‘When the shelling began on the Friday there was tremendous excitement. The women became panic-stricken and cried to be set at liberty . . . Shortly after midnight we were taken to the back of the Post Office and helped over a wall. Two women in front of me were shot dead, and I fell into the arms of an officer.’
In half-horrified, half-exhilarated tones, the anonymous damsel in distress becomes the heroine of her own theatricalised yarn—a woman from the right side of the tracks who strayed into the wrong side of town and ended up liking her captors a little more than she might have intended, swooning on cue into a chivalrous officer’s arms. In modern parlance, she might be adjudicated the victim of ‘Stockholm syndrome’, in a tabloid extravaganza entitled ‘My post office hell’. The story is, of course, a sensational one, and perhaps even, at least partly, apocryphal.But what the Englishwoman does capture is the Rising’s abiding theatricality. The fantastic events of 1916—a dramatic, almost cinematic, pantomime with guns, led by lofty but quixotic visionaries—were captured, perhaps most vividly, in James Stephens’s dispatches on the Rising. The insurrection in Dublin (1916) mustered all his literary talent to match with words the far from prosaic happenings of Easter Week; the strangeness of it, and the unintentional comedy, resonate throughout Stephens’s palpable eyewitness account. ‘Sweetshops were the favourite mark of the looters,’ he reports at one point. ‘There is something comical in the looting of sweetshops—something almost innocent and child-like.’ Like Stephens’s recollection, the tale of the ill-starred woman buying stamps blurs the lines between the literary and the real, the prosaic and the fantastic, in a way that the Rising did too: as a rebellion led by poets and dreamers, 1916 was, as Nicholas Grene puts it, ‘an event planned with conscious theatricality’.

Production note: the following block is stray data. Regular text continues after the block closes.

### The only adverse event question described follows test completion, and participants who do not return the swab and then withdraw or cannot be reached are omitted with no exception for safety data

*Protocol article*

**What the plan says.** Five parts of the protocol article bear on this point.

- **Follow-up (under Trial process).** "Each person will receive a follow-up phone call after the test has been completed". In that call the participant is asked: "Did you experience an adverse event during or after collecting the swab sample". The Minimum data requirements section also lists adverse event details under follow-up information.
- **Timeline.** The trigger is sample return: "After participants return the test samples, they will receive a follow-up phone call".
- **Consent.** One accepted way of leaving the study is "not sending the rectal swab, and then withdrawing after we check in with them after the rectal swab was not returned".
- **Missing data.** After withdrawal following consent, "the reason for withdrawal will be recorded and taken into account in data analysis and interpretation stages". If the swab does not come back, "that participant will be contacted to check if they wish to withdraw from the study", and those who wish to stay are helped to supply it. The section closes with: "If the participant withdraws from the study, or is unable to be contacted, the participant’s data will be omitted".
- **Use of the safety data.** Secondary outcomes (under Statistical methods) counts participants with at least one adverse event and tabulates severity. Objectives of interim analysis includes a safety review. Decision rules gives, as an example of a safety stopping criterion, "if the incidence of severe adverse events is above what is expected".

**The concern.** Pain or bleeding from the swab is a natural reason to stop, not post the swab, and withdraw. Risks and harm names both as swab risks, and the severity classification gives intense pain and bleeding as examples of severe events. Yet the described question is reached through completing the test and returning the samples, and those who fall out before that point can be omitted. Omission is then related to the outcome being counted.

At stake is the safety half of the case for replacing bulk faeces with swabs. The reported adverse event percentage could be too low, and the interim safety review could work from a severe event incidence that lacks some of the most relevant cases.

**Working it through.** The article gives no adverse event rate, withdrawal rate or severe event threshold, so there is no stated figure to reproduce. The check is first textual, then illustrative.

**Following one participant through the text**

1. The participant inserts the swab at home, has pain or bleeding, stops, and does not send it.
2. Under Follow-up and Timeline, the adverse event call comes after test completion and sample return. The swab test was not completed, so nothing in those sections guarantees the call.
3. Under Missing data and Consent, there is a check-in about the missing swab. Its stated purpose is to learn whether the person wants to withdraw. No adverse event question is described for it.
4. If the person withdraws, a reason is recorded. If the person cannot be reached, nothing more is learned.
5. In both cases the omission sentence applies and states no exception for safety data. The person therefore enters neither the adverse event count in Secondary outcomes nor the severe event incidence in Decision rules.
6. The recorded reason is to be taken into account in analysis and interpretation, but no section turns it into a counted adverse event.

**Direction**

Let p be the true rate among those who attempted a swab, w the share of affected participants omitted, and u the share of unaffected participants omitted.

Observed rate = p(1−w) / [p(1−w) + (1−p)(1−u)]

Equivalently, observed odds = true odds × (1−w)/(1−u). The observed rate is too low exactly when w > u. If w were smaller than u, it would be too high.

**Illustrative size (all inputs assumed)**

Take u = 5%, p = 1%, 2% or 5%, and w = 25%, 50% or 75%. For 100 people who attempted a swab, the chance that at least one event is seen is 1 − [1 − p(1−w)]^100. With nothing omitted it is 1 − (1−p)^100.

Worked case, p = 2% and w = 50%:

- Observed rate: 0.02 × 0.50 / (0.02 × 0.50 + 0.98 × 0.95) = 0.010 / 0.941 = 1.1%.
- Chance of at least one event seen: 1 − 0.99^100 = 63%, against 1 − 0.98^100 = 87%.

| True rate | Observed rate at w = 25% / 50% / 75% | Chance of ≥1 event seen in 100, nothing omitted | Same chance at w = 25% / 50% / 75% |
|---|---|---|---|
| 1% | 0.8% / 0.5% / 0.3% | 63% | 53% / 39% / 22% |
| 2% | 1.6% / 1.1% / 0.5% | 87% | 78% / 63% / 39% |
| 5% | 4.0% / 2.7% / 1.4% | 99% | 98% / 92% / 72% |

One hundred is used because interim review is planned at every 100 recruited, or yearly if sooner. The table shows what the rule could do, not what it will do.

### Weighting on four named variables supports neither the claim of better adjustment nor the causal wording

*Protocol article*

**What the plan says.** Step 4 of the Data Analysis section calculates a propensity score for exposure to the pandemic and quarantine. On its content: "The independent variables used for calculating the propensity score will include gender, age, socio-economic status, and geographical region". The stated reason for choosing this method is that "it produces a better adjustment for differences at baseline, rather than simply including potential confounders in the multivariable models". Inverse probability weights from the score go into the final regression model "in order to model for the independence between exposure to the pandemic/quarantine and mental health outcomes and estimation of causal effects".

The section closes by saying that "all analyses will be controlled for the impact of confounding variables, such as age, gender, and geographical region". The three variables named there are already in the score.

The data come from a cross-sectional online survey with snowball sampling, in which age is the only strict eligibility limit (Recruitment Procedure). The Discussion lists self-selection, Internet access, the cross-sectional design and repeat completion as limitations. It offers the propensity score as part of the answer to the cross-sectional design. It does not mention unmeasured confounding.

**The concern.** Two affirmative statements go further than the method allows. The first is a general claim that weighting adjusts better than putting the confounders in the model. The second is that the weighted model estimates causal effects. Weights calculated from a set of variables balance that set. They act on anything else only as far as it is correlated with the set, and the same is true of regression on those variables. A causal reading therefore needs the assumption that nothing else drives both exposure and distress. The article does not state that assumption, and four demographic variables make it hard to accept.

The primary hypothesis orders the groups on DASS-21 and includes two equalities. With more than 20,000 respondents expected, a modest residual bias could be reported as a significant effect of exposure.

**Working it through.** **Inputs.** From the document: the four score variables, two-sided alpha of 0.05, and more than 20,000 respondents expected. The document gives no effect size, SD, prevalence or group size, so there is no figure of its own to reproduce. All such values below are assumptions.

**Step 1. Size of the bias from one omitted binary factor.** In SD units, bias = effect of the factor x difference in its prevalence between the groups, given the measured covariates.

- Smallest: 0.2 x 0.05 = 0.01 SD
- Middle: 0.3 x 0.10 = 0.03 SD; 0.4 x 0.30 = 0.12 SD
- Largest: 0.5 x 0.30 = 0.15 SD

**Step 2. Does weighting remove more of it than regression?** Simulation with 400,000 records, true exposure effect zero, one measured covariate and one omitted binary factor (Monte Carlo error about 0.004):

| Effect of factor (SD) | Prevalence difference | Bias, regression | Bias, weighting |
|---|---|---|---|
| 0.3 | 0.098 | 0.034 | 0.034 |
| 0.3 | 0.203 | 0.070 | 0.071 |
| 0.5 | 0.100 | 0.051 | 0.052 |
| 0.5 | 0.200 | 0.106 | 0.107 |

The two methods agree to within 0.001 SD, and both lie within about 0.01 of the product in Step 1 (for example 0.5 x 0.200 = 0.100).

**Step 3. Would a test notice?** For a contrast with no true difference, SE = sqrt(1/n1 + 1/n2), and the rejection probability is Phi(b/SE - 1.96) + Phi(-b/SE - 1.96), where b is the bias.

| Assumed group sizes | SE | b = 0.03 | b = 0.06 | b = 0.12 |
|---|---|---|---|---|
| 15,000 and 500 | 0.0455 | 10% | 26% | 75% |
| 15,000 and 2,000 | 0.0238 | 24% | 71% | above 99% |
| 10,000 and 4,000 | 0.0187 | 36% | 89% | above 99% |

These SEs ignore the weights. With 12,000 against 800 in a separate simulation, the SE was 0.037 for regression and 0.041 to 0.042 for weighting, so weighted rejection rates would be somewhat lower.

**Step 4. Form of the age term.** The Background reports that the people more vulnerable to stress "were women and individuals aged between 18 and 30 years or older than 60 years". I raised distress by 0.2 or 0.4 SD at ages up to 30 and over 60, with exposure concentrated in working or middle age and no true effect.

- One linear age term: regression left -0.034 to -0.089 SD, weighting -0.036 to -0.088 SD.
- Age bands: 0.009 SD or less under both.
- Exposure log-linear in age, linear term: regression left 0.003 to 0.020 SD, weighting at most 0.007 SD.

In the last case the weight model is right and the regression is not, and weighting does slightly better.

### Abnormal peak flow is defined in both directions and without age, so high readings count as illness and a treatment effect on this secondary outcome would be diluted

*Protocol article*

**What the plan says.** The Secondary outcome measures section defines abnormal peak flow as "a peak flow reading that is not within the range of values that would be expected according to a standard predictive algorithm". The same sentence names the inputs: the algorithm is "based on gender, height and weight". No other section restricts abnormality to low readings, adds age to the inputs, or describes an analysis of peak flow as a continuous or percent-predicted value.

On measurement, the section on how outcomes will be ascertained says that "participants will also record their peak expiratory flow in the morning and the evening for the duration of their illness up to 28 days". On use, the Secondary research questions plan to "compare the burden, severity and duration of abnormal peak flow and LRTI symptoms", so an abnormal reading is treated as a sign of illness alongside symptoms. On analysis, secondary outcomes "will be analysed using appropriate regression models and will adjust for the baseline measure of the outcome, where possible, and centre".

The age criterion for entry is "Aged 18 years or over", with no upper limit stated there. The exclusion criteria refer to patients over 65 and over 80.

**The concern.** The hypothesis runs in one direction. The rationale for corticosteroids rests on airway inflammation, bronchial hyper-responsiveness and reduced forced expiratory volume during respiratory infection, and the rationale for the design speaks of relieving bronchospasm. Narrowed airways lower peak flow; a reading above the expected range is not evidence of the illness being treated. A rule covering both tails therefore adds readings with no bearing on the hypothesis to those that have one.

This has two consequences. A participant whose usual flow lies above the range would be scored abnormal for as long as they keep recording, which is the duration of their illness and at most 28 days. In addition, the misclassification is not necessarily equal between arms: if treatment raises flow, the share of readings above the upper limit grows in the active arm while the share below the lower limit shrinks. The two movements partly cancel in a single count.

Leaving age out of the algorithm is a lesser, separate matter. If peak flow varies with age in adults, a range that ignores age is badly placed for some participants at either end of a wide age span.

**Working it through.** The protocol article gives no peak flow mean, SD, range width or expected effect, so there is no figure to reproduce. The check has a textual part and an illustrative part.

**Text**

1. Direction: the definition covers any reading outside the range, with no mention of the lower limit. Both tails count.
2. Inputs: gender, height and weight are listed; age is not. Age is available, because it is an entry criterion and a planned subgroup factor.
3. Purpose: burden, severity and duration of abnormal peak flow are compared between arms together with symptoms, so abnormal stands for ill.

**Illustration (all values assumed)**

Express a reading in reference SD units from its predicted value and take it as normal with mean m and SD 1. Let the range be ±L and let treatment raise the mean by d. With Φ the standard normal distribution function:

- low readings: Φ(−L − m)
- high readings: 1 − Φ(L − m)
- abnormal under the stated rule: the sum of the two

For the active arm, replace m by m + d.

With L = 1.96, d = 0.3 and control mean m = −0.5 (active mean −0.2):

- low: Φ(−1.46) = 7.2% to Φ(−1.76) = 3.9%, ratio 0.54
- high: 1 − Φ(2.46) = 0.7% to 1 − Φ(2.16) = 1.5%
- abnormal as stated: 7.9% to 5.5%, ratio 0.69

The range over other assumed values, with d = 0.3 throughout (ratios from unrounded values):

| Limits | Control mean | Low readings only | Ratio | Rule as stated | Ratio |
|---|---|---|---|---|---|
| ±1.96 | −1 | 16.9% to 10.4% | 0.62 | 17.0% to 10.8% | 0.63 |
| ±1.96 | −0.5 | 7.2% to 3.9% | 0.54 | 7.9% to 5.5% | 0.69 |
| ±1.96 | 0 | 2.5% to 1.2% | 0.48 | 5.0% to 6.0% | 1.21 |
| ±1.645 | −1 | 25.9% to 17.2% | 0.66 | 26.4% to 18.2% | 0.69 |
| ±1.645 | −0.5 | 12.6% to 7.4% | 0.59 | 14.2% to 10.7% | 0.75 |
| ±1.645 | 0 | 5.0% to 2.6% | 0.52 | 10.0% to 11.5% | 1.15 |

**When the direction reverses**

Femmes fatales